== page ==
Negotiators at the UN climate change talks in Paris are close to setting a more ambitious target of 1.5°C for limiting the increase of average global temperatures.
The more radical group gained support in the final days of the conference after US Secretary of State John Kerry voiced his support for an ambitious deal.
Backed by the European Union and tens of African, Caribbean and Pacific states, the 1.5°C temperature increase target - considered much safer for vast areas of the world - is still being challenged by many, including the oil-dependent Arabic countries.
The latest draft of the new climate agreement recognises the need to aim for the 1.5°C goal although it officially keeps the 2°C target.
However, it has been said that greenhouse gas emissions cuts proposed are nowhere near what’s necessary even for the less ambitious goal. Instead, the agreement expects the restrictions to be tightened gradually in future.
The initial attempt to include recommendations of the 1.5°C target was blocked by Saudi Arabia last week.
India, which has led demands for richer countries to take a bigger share of the load, offered conditional support for a 1.5°C target if those developed nations accepted bigger emissions cuts.
According to climatologists, limiting the rise of average global temperatures to a maximum 2°C compared to pre-industrial times is necessary to prevent excessive disruption of the planet’s ecosystem as well as devastating effects for low-lying and coastal countries.
Average surface temperatures have already risen by 1°C and greenhouse gases already emitted and locked into the system are likely to push the rise past 1.5°C within a few decades.
The UN's main scientific body, the Intergovernmental Panel on Climate Change (IPCC), has said that just aiming for a 1.5°C long-term pathway would put countries on course to meet the 2°C goal, but concedes that research is incomplete.
"There is limited evidence of the likely impact of 1.5°C and more research needs to be done," said IPCC head Hoesung Lee.
Measures proposed by each of the negotiating countries ahead of the conference have been described as insufficient for achieving even the less ambitious target, more in line with keeping the temperature increase below 3°C.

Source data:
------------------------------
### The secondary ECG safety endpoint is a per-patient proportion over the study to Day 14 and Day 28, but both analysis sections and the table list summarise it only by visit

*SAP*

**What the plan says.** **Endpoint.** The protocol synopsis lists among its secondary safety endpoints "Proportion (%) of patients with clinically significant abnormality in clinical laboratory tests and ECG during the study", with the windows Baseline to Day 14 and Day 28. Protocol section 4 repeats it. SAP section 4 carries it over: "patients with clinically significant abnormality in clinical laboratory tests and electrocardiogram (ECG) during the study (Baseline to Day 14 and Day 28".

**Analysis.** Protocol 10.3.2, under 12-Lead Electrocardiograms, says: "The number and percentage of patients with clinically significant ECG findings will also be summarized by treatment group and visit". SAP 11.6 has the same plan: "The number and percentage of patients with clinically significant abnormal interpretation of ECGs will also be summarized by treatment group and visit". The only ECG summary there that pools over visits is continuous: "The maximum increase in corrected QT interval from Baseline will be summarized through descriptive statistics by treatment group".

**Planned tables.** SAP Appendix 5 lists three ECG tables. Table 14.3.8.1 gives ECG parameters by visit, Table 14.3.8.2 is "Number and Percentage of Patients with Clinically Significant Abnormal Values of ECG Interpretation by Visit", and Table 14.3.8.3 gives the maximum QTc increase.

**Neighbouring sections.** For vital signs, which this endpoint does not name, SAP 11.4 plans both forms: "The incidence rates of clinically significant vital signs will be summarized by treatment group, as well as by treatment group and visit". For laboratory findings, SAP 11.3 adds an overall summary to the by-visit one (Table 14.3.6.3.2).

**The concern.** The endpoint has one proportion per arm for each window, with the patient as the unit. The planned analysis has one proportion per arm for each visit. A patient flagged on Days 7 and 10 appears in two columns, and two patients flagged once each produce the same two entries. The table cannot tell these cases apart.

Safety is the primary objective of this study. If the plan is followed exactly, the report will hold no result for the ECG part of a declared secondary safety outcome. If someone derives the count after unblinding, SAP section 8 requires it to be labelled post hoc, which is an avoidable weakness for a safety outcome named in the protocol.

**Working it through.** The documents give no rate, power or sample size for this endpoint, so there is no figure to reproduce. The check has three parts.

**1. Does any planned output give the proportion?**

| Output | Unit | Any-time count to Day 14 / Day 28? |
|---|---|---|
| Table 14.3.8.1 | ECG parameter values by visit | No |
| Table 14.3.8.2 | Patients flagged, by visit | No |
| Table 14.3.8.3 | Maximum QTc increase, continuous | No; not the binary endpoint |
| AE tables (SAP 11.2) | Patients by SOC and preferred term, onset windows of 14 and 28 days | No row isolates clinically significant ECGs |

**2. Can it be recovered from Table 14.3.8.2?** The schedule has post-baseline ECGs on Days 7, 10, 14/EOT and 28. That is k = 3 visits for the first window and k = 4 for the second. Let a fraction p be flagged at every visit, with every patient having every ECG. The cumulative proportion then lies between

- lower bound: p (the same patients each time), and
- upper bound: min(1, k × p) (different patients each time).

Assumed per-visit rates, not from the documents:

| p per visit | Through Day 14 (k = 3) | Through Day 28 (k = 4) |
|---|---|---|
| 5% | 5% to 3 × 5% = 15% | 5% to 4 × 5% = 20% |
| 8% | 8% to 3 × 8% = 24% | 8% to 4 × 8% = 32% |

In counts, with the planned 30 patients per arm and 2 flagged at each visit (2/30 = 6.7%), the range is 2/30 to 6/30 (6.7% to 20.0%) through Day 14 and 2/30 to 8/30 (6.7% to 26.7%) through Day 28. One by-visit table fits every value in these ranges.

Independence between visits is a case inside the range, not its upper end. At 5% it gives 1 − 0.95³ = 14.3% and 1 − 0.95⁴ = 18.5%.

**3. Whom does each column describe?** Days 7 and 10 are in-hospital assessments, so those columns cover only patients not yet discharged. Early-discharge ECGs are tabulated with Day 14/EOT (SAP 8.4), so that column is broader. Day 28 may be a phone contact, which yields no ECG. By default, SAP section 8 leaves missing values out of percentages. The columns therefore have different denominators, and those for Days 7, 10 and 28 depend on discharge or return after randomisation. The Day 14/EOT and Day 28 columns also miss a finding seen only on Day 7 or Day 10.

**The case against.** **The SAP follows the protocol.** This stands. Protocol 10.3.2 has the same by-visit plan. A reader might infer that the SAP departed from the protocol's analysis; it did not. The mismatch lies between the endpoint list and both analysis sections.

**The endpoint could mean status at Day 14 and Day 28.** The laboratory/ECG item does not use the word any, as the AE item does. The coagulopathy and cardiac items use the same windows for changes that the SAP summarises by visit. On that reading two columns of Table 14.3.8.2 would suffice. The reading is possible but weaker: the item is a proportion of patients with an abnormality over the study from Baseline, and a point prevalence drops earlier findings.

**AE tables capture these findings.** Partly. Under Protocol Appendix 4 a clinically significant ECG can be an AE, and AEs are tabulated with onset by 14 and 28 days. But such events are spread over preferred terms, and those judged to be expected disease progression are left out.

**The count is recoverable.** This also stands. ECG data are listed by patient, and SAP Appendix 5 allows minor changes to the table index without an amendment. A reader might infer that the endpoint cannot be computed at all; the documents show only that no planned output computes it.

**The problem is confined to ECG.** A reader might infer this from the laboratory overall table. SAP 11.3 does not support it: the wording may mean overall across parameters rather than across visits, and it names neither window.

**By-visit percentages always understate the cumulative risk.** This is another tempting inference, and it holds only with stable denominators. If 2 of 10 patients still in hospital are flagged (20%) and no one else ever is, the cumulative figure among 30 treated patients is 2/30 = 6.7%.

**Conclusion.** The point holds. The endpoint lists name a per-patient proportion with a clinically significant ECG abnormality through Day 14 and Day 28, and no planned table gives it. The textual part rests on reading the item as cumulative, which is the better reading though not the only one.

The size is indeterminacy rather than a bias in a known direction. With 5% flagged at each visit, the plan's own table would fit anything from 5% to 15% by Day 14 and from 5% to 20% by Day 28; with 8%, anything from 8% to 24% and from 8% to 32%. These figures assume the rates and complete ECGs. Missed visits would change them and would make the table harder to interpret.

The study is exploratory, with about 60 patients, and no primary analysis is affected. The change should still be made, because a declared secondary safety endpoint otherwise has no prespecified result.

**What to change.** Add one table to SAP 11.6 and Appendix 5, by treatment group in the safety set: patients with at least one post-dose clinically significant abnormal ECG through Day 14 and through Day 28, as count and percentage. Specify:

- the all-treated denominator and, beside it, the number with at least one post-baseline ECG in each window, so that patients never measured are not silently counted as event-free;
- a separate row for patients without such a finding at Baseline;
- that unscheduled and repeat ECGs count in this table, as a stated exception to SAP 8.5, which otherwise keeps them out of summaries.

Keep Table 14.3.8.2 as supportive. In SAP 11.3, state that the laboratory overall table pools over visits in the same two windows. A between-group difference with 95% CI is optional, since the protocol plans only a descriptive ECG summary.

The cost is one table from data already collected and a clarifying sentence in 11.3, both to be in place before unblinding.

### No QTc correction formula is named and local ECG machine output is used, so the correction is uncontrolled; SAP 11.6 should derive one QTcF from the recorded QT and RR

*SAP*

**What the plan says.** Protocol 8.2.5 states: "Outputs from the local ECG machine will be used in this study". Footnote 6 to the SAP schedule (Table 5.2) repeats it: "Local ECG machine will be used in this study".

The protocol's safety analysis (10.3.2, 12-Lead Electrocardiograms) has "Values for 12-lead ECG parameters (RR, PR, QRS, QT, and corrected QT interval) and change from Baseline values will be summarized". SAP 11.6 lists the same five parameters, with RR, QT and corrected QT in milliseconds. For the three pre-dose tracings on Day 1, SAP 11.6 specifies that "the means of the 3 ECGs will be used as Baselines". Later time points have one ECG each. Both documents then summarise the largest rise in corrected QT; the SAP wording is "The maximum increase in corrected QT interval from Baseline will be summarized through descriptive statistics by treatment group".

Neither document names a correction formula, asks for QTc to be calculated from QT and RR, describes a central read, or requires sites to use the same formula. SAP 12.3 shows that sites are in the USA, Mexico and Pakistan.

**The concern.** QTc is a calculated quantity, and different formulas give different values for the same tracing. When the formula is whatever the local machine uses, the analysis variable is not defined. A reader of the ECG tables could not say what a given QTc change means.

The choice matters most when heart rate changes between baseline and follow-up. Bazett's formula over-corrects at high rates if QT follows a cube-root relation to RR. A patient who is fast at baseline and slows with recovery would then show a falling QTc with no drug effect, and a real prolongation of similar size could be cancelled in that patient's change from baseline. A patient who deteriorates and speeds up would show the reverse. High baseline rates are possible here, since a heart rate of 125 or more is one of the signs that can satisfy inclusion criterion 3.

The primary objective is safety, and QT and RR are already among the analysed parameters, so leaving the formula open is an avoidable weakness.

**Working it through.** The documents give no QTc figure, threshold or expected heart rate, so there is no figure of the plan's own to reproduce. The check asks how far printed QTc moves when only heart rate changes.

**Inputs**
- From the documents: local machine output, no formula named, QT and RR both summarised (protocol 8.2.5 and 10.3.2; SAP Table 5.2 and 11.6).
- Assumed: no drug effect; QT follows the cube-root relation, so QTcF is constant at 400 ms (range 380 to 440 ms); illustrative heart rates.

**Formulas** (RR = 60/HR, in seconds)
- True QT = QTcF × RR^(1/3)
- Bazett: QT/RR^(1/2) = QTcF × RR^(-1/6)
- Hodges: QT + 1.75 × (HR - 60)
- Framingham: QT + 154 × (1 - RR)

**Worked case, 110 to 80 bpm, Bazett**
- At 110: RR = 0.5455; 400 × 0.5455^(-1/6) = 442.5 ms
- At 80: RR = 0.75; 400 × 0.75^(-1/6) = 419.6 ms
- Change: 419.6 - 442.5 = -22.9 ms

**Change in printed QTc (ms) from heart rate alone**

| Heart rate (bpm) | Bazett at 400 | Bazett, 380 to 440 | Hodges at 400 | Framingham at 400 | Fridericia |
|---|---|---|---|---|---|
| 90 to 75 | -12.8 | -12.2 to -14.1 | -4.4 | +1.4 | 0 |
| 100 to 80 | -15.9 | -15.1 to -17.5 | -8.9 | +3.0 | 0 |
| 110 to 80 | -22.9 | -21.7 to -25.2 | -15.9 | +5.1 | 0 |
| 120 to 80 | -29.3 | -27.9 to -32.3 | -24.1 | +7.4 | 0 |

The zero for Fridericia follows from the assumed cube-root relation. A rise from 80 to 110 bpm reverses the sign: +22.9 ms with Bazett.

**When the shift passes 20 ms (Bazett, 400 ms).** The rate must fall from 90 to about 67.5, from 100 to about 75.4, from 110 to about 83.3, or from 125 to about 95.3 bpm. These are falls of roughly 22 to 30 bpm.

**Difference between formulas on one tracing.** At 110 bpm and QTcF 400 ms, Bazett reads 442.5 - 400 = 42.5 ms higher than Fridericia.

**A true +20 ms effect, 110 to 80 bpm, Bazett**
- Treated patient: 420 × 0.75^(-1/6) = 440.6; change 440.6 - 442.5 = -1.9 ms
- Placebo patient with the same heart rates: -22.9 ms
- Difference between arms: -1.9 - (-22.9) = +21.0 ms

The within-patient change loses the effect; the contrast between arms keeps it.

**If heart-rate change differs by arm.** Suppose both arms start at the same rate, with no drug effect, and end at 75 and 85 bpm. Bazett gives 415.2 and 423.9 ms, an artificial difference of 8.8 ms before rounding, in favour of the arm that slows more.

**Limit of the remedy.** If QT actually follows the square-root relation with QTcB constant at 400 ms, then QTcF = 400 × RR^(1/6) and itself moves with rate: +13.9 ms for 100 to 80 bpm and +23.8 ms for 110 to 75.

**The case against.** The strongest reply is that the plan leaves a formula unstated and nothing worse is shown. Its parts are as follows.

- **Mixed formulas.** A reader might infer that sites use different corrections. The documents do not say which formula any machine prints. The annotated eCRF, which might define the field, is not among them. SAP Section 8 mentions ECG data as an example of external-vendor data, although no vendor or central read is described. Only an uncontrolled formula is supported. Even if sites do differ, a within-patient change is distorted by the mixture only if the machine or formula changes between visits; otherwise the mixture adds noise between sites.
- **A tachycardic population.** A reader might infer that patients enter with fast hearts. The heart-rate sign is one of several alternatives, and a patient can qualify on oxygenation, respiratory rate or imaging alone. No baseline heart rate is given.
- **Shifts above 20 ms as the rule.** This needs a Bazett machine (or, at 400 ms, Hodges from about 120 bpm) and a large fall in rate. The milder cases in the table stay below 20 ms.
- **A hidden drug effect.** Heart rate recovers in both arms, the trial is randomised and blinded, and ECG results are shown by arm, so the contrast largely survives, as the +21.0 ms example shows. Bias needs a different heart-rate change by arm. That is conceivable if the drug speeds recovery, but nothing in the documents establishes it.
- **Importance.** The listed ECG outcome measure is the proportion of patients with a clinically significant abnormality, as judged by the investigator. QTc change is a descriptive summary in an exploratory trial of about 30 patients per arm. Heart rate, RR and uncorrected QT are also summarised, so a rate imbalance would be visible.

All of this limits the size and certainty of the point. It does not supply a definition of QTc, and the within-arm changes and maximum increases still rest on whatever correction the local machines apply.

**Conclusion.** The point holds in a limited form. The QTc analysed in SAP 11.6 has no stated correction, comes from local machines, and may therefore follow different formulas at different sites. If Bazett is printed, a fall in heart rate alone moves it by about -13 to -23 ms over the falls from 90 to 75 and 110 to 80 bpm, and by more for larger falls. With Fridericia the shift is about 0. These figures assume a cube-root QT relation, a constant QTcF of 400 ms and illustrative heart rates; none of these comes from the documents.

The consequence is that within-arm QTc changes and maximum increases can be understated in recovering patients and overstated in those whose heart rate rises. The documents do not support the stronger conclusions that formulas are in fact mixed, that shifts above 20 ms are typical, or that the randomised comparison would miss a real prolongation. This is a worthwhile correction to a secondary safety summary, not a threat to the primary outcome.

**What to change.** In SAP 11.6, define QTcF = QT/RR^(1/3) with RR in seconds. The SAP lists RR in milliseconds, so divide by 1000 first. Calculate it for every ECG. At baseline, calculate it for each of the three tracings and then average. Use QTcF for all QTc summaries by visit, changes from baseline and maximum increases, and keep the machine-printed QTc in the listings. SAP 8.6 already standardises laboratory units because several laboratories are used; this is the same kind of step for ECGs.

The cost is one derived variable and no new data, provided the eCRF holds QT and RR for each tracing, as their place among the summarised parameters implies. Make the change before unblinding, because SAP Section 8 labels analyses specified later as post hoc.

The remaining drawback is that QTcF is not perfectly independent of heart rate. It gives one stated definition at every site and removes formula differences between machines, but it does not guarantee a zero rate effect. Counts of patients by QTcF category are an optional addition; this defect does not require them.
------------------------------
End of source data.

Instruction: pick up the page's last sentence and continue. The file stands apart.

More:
According to analysts, adopting a stricter target would mean that deployment of carbon capture and storage technologies and take-up of renewables would have to speed up.
"If you want to get to 1.5°C, you need to deploy them five, 10 or 20 years sooner," said Michiel Schaeffer, a researcher with Climate Analytics.
The necessity to review and tighten the measures on a regular basis was laid out as a key requirement by European countries leading the "high ambition coalition".
"Without the five-year cycles, the agreement is meaningless,” said European climate action and energy commissioner Miguel Arias Canete. “If we want a long-term target we must take stock every now and then - we think every five years is a reasonable period - to assess, how far are we from the trajectory the IPCC has established as necessary.”
It has been reported the conference may overrun its Friday afternoon deadline as countries are still battling over other controversial points, including whether established industrial economies should assume more responsibility to allow developing countries to benefit from fossil fuels in a way they once did.
The question of compensations to countries damaged by the climate change has also been unresolved.
According to a study published today by the University of Edinburgh, the world might be set to see the average global temperatures increase by staggering 8°C, if greenhouse gas emissions keep growing at current rates.
The researchers said such warming would have a catastrophic effect, threatening food supplies and leaving billions of people suffering from extreme heat, draught and devastating weather events.
"Estimates vary over the impacts of climate change,” said Professor Roy Thompson, who carried out the study. “But what is now clear is that society needs to take firm, speedy action to minimise climate damage."
The study, published Earth and Environmental Transactions of the Royal Society of Edinburgh, used historical temperatures and emissions data and accounted for the cooling effects of atmospheric pollution.